For names of magistrates see Head Ephesus, BMC Ionia, Imhoof (Kl. M., p. 49, and Zur gr. u. röm. Münzkunde, 1908, p. 62), &c. To the Ephesian mint, during the occupation of the city by Memnon the Rhodian, B.C. 336-334, Babelon (Rev. Num., 1892, pp. 414 sqq.) would also attribute the satrapal tetradrachms and bronze coins with Persian types—obv. Great king as archer, in kneeling, or rather running, posture, rev. Granulated incuse square. These coins sometimes bear on the obv. the personal names ΠΥΘΑΓΟΡΗΣ, ΔΗ, Α, or ΙΑ. The occurrence of the Ionian form of the name Pythagoras, coupled with the fact that the bronze coins (BMC Ionia, p. 324) have been found in western Asia Minor, is evidence in favor of the attribution to Ephesus. But, on the other hand, the Indian provenance of most of the tetradrachms (Num. Chron., 1906, p. 5) makes it doubtful whether these coins, of purely Persian types, may not have been issued by Ionians in one of The eastern satrapies of the Persian empire shortly after Alexander's death; for, from the edicts of Asoka (circ. B.C. 250), we know that there were Ionian Greeks (Yonas = Ιωνες) among the rulers of Northern India during the previous half century or thereabouts. It is quite possible that some of these Ionian satraps may have issued the above-mentioned coins.

Circ. B.C. 295-280.

In B.C. 295 Lysimachus made himself master of Ephesus, the name of which he shortly afterwards changed to Arsinoeia (Ath. Mitth., xxv, 1900, p. 100 ff.) in honour of his wife. [1] This period is marked by the issue of regal money at Ephesus bearing the usual types of Lysimachus, symbol Bee, and inscr. ΕΦ or ΑΡ in monogram (Head Ephesus, pp. 42-45). The series of autonomous tetradrachms now came to an end, but the pieces of 88 grs., with halves and quarters, continued to be struck, probably because they passed as thirds, &c., of the Attic tetradrachms of Lysimachus.

Head of Artemis.
[BMC Ionia, Pl. X. 4.]
ΕΦΕ Bow and quiver. Symbol: Bee. Magistrate’s name.
AR 88 grs.
Ε Φ Bee.Stag standing.
Æ Size .7
Head of Queen Arsinoë, veiled.
[BMC Ionia, Pl. X. 5.]
ΑΡΣΙ Id.
AR 82.1 grs.
AR 42 grs.
AR 19 grs.
Id. [BMC Ionia, Pl. X. 6.]  „   Stag kneeling.
Æ Size .7
Id.  „   Forepart of stag.
Æ .5

Circ. B.C. 280-258.

Ephesus during this interval was probably left by the contending royal houses in the enjoyment of autonomy. The coinage consists of Attic octobols and bronze:—

Head of Artemis.
[BMC Ionia, Pl. X. 8.]
Ε Φ Forepart of stag and palm-tree. Magistrate’s name.
AR 75 grs.
Ε Φ Bee, often in wreath.
[BMC Ionia, Pl. X. 10.]
Stag drinking. Magistrates’ names.
Æ Size .7

1 At the same time he appears to have conferred upon Smyrna the name Eurydiceia in honour of his daughter Eurydice (see infra, p. 592).


575
Circ. B.C. 258-202.

During this period Ephesus was for the most part attached to the dominions of the Ptolemies. The coinage consists (α) of Ptolemaic coins (cf. the gold octadrachm of Berenice II, BMC Ptolemies, Pl. XIII. 2, with the Ephesian Bee in the field); (β) of didrachms and drachms of reduced Rhodian weight (102 and 50 grs.);

Bust of Artemis.
[BMC Ionia, Pl. XI. 1.]
Ε Φ Forepart of stag, without palm-tree. Magistrates’ names.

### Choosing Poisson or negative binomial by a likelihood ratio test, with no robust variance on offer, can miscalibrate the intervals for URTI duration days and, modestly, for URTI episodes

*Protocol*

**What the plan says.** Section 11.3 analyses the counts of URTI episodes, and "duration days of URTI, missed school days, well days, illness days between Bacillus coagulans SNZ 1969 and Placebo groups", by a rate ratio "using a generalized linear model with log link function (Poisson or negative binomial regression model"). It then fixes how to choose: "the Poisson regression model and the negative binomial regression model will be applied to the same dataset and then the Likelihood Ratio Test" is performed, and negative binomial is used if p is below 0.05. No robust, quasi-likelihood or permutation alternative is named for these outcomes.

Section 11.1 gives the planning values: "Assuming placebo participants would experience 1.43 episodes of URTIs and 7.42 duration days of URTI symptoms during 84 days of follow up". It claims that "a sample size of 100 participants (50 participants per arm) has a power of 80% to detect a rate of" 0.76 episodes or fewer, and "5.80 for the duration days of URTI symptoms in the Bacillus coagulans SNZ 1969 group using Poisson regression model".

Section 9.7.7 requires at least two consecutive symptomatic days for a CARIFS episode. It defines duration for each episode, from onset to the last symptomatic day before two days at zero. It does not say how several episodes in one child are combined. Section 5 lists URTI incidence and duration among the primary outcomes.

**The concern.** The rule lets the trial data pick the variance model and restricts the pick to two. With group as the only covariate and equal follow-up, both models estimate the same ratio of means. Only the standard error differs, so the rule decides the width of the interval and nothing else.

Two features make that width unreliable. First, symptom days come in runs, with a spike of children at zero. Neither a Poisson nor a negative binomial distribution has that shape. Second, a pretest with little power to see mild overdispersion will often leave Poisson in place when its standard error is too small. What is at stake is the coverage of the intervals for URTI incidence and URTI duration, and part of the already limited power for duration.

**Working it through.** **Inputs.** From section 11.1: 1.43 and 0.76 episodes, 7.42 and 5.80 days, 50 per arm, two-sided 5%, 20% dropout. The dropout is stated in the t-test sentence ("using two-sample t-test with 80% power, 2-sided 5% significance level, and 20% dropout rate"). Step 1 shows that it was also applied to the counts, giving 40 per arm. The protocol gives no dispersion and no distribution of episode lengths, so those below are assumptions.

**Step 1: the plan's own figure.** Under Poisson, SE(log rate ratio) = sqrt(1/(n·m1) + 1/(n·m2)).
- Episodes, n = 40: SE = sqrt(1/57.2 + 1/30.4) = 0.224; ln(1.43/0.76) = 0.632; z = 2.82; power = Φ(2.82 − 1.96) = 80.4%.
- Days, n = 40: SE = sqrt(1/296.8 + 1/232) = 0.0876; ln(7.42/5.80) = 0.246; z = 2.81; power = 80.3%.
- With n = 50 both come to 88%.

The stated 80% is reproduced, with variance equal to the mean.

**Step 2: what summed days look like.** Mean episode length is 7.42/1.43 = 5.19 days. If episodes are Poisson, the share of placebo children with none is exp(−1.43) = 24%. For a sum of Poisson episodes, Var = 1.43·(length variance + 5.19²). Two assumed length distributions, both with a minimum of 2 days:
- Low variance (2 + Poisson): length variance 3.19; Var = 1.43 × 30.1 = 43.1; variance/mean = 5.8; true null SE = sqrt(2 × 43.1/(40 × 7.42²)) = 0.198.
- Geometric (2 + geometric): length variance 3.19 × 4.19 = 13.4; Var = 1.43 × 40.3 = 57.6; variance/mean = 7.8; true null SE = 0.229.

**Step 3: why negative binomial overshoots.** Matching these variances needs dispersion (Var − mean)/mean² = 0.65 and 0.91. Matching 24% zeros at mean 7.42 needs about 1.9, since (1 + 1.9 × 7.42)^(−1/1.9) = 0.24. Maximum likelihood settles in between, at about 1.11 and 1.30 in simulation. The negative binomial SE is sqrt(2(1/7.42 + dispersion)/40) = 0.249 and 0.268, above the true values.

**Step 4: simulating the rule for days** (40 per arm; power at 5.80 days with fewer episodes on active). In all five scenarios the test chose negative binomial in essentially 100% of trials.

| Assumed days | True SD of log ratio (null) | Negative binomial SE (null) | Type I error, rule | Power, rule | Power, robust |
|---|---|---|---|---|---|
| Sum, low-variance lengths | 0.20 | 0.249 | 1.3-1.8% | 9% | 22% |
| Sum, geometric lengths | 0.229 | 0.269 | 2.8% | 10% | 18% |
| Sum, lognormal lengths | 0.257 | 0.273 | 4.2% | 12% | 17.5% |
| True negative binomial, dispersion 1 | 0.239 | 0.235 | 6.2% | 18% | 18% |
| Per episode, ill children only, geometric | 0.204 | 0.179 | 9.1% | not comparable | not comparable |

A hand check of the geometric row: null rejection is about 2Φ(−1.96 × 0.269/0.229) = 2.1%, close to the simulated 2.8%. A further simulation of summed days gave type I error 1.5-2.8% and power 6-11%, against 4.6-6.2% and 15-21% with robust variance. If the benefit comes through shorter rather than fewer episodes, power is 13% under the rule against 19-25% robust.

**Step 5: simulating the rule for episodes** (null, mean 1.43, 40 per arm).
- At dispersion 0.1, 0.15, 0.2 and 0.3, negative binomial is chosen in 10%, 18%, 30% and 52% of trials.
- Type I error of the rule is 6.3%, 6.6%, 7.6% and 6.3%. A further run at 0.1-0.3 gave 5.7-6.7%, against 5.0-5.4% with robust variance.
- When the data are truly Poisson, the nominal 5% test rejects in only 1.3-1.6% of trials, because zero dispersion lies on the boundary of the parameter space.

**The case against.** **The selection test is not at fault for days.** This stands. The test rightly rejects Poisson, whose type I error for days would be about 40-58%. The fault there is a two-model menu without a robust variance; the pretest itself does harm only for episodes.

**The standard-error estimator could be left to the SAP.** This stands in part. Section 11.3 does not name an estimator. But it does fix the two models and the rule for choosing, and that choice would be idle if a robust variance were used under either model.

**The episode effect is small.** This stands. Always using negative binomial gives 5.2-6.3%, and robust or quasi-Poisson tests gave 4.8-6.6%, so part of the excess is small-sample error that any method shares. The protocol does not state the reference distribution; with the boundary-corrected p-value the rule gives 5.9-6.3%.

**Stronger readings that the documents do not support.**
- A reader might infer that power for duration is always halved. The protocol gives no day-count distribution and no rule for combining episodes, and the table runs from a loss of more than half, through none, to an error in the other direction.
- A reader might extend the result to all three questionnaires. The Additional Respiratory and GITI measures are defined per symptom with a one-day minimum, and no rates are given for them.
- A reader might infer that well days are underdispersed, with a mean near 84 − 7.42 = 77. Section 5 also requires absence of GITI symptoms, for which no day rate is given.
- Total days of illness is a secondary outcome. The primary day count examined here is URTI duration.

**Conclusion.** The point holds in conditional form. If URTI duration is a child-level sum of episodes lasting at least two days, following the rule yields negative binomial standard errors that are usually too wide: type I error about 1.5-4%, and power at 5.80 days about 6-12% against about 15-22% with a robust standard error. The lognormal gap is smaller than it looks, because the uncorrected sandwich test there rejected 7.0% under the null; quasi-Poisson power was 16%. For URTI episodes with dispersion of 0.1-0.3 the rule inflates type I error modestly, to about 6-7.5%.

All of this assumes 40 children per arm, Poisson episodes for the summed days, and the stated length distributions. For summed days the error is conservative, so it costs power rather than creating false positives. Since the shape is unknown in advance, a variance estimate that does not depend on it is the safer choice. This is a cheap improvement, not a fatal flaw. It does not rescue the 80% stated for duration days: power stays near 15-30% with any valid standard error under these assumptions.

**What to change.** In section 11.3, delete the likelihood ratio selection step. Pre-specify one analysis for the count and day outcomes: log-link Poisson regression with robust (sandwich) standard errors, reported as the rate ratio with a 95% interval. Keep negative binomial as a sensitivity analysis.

AR 102 grs. and AR 50 grs.

and (γ) of bronze coins of similar types; size .6 (BMC Ionia, Pl. XI. 3). For Æ of Seleucus II, possibly struck at Ephesus, see Imhoof, Kl. M., p. 53.

Circ. B.C. 202-133.

In B.C. 202 Aradus in Phoenicia began to strike Alexandrine tetradrachms (Müller, Cl. V) bearing dates in Greek characters. Similar coins without dates began to be issued at Ephesus about the same time. This coincidence seems to indicate that Ephesus and Aradus, two great commercial cities of the coasts of Asia Minor and Phoenicia respectively, may have found it to their mutual advantage about this time to conclude a monetary treaty, according to which each city might secure a free circulation for her coins on the markets of the other. This, of course, is only a conjecture, but it is remarkable that, at both cities, the Alexandrine tetradrachms of Müller’s Class V merge into those of Class VI (Müller, Nos. 1018-1024) about B.C. 198, and that the autonomous drachms of Attic weight issued at Ephesus during the greater part of the second century are also identical in type with the drachms of Aradus dated 174-110 B.C.

Ε Φ Bee. [BMC Ionia, Pl. XI. 4, 5.]Stag standing before a palm-tree. Magistrates’ names.
AR Attic drachm, 64 grs.
Id. [BMC Ionia, Pl. XI. 6.]Id.
Æ Size .7

The Alexandrine tetradrachms of Class V (B.C. 202-196) and of Class VI (B.C. 196-189) were superseded by tetradrachms of Eumenes II of Pergamum, also struck at Ephesus B.C. 189-159 (Head Ephesus, pp. 55-60).

Cistophoric Coinage.
Circ. B.C. 133-48.

At this time, too, or perhaps earlier, the series of Ephesian cistophori begins. These are at first undated; but from the period of the constitution of the Roman Province of Asia (Sept. 134) they bear dates referring to that era, and are likewise distinguished by the subordinate symbol of a long torch in the field to the right of the serpents on the reverse. An exceptional coin, dated ΙΓ (= B.C. 121), bears the signature of a Roman official C · ASIN · C · F. [1] These dated cistophori extend in an

1 I have seen only a photograph of the coin, and I do not know into what collection it has now passed. The date and the early style of this cistophorus make it quite impossible to identify the magistrate whose name it bears with C·ASIN·C·F· (Gallus), Proconsul of Asia in B.C. 6-5.


576